Best of 2017

I’ve been quite the absentee blogger this past while, and I apologize for that.  Frankly, things have just been a bit heavy and work has been intense (good! but intense, yes).  December, however, is upon us and I didn’t want to leave 2017 behind without a bit of a chat.

It’s been a strange year!  Difficult in terms of how the world goes, but really astonishingly good in terms of children’s books.  I mean, stupendously good.  And from what I’ve seen and heard, 2018 is going to be at least as good.  There are so many talented authors, illustrators, and editors at work that it really warms my heart.  Whatever else is going on right now, there are good people at work, and it’s important to keep that in mind.

I want to highlight that good work with a little look at some of the best books of 2017.  I was going to do a “Best Three Books” but I was struggling to narrow it down to three, so I’ll be doing a “Best Five” because that was as low as I was willing to go.

Here we go:

Karl, Get Out of the Garden! Karl Get Out of the GardenThis was one of the earliest books I fell in love with this year, and I continue to love it.  It’s exactly the kind of book Charlesbridge does best, and it’s one of the reasons I love them so much.  It’s offbeat, eye-opening, and educational without being didactic.  It tells the story of Karl, the boy who wants to spend all his time in the garden and ends up doing exactly that– and naming the plants therein for posterity!  I love how it rearranges the way you think about gardens and science so that the next time you see a lilac bush, for example, you’ll catch yourself thinking, “I wonder what Linnaeus would call it?”  It’s clever and beautiful, and, in true Charlesbridge fashion, as interesting to the adult reader as the child, but without ever forgetting that its primary audience is the child.

Town Is by the Sea

Town Is by the SeaTown Is by the Sea is the first of the Canadian books on this list, but it won’t be the last.  It’s the story of a boy in Cape Breton, and his life by the sea as his father works in the coal mines.  I remember rhapsodizing in my original post about the blurring of light and dark in the story (the light of the sun sparkling on the sea, the darkness of the mines).  The illustrations emphasize that quality in the text to perfection.  I remember, too, thinking that it was too young for my four-year-old Changeling.  That’s true, too; it’s geared towards an older audience.  And the Changeling loves it despite that.  And I love it.  I love that we love it together, each on our own level.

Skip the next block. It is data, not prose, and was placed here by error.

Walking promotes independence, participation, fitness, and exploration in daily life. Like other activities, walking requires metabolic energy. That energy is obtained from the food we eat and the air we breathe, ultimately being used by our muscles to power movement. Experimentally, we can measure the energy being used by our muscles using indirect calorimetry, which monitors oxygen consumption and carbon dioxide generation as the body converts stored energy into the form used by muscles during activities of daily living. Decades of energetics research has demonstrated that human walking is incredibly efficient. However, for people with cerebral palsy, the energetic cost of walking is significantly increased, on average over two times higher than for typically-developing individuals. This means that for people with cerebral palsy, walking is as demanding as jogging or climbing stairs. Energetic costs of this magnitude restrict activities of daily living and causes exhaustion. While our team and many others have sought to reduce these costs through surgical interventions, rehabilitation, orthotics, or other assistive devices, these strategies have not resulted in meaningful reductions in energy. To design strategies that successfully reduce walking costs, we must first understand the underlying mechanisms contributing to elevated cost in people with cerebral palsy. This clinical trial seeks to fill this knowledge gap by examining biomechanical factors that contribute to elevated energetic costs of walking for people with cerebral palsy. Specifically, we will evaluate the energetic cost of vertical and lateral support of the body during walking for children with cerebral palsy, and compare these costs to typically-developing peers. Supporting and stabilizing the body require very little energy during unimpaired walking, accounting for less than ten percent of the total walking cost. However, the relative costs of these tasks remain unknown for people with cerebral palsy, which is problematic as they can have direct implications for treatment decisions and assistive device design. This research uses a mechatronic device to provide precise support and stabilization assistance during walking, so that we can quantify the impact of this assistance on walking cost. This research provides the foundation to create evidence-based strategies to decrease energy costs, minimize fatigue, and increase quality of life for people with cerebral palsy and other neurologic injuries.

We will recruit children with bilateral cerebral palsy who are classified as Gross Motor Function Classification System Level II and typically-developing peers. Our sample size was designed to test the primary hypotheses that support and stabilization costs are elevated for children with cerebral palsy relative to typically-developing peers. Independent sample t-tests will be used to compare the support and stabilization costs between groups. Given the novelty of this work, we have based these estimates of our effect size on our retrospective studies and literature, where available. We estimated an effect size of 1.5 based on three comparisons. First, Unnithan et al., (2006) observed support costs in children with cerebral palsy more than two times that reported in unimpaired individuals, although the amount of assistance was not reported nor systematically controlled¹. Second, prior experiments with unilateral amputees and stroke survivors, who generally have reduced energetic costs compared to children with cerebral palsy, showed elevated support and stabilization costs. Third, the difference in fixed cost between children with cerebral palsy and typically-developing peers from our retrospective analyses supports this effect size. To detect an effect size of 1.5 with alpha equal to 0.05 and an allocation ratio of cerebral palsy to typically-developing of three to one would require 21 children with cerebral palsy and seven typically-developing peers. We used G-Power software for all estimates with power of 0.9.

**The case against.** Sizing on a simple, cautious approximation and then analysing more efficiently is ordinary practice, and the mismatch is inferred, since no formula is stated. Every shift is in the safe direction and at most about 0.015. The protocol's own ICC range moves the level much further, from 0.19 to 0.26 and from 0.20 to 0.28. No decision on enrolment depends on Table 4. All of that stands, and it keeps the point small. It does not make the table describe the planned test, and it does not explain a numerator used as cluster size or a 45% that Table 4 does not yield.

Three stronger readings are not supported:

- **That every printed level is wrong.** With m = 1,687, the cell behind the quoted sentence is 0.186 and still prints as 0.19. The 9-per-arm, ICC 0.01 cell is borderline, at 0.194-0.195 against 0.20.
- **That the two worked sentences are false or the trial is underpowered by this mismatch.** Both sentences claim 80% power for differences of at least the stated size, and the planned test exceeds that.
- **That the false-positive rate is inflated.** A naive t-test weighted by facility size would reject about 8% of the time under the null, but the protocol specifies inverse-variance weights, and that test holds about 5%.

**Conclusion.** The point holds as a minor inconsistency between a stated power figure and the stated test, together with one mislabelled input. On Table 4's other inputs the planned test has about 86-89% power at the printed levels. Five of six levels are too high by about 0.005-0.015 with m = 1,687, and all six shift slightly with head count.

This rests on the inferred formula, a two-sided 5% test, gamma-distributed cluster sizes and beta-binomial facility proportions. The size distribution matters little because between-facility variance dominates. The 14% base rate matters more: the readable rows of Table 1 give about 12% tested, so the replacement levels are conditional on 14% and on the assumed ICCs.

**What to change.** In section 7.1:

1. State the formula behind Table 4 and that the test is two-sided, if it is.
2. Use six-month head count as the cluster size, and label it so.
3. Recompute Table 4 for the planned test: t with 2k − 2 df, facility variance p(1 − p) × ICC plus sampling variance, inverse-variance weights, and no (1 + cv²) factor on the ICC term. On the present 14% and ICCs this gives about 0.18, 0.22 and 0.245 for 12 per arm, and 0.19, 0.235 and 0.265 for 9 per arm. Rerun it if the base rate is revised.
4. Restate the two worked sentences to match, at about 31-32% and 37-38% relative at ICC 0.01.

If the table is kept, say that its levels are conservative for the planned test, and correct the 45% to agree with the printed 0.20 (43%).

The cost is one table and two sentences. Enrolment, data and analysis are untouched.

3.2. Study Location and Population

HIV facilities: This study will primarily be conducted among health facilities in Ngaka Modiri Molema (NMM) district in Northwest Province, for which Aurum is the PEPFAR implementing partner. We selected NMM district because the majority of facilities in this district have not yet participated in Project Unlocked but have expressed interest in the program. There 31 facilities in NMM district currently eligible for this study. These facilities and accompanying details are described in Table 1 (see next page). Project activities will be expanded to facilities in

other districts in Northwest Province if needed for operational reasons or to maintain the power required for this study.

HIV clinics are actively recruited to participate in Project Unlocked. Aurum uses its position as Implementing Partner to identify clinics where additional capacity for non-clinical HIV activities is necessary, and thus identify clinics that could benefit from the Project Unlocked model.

How to Make Friends with a Ghost

How to Make Friends with a Ghost

OK, here’s another Canadian one, from Tundra this time.  If you know me, you’ve probably heard me complain about the lack of good new Hallowe’en stories.  I remember a ton of old ones from my childhood, but I didn’t see new ones in stores.  This one is new, original, witty and sweet at the same time.  It’s a guide to being friends with a ghost throughout one’s life and beyond– and the lessons in here work just as well for living friends as for friends whose lives may be in the past tense.  It’s just a tiny bit gross and a teensy bit spooky, but my Changeling, who is currently hyper-sensitive to being scared, loves it, so I don’t think it could be called scary.  And we enjoyed reading it even past Hallowe’en!

The Glass Town Game

The Glass Town Game

The disadvantage of a novel over picture books is that it takes actual time to read and reread them.  One of the sorrows of my life at present is that I don’t have time to reread The Glass Town Game.  It’s so rich, so densely packed with history and literary and artistic allusions that I’m dying to read it again, really thoroughly, and unpack all of the hints that Cat Valente has woven into the text.  The story is of the Brontë children and the games they played, but virtually all of the 19th C seems to make its way into the book in some fashion or other.  And it does so without ever disrupting the fact that the story belongs to the children and the games they played.  It’s genius.  You should read it, and reread it, if possible.

Shelter

Shelter

Dear readers, this last one (another Canadian one– hello, Kids Can Press!) is going on my list of books to give to almost everyone.  It’s a story about seeking and sharing shelter, about selfishness and generosity, about loving one’s neighbour as oneself.  It’s warm and touching without ever being saccharine or denying the cruel realism that not everyone will be generous.  When the big bear tells the little bear that maybe the cold hillside will be more welcoming than the animal homes where they’ve been denied shelter– well, my heart twisted in my chest a little.  It’s a wonderful conversation starter with a child.  My Changeling noticed that the animals who said they didn’t have food to share actually did have plenty of food according to the illustration, and so we had a chat about lying and sharing.  In short, it’s both beautiful as a story and literature and a good way to start some difficult conversations with children.  It’s a keeper.

And so ends this little review of some of the best books in 2017!  It is by no means exhaustive, but these are the ones which sprang to my mind when I sat down to write.  What are some of your favourite books from this past year?  Did you discover anything new?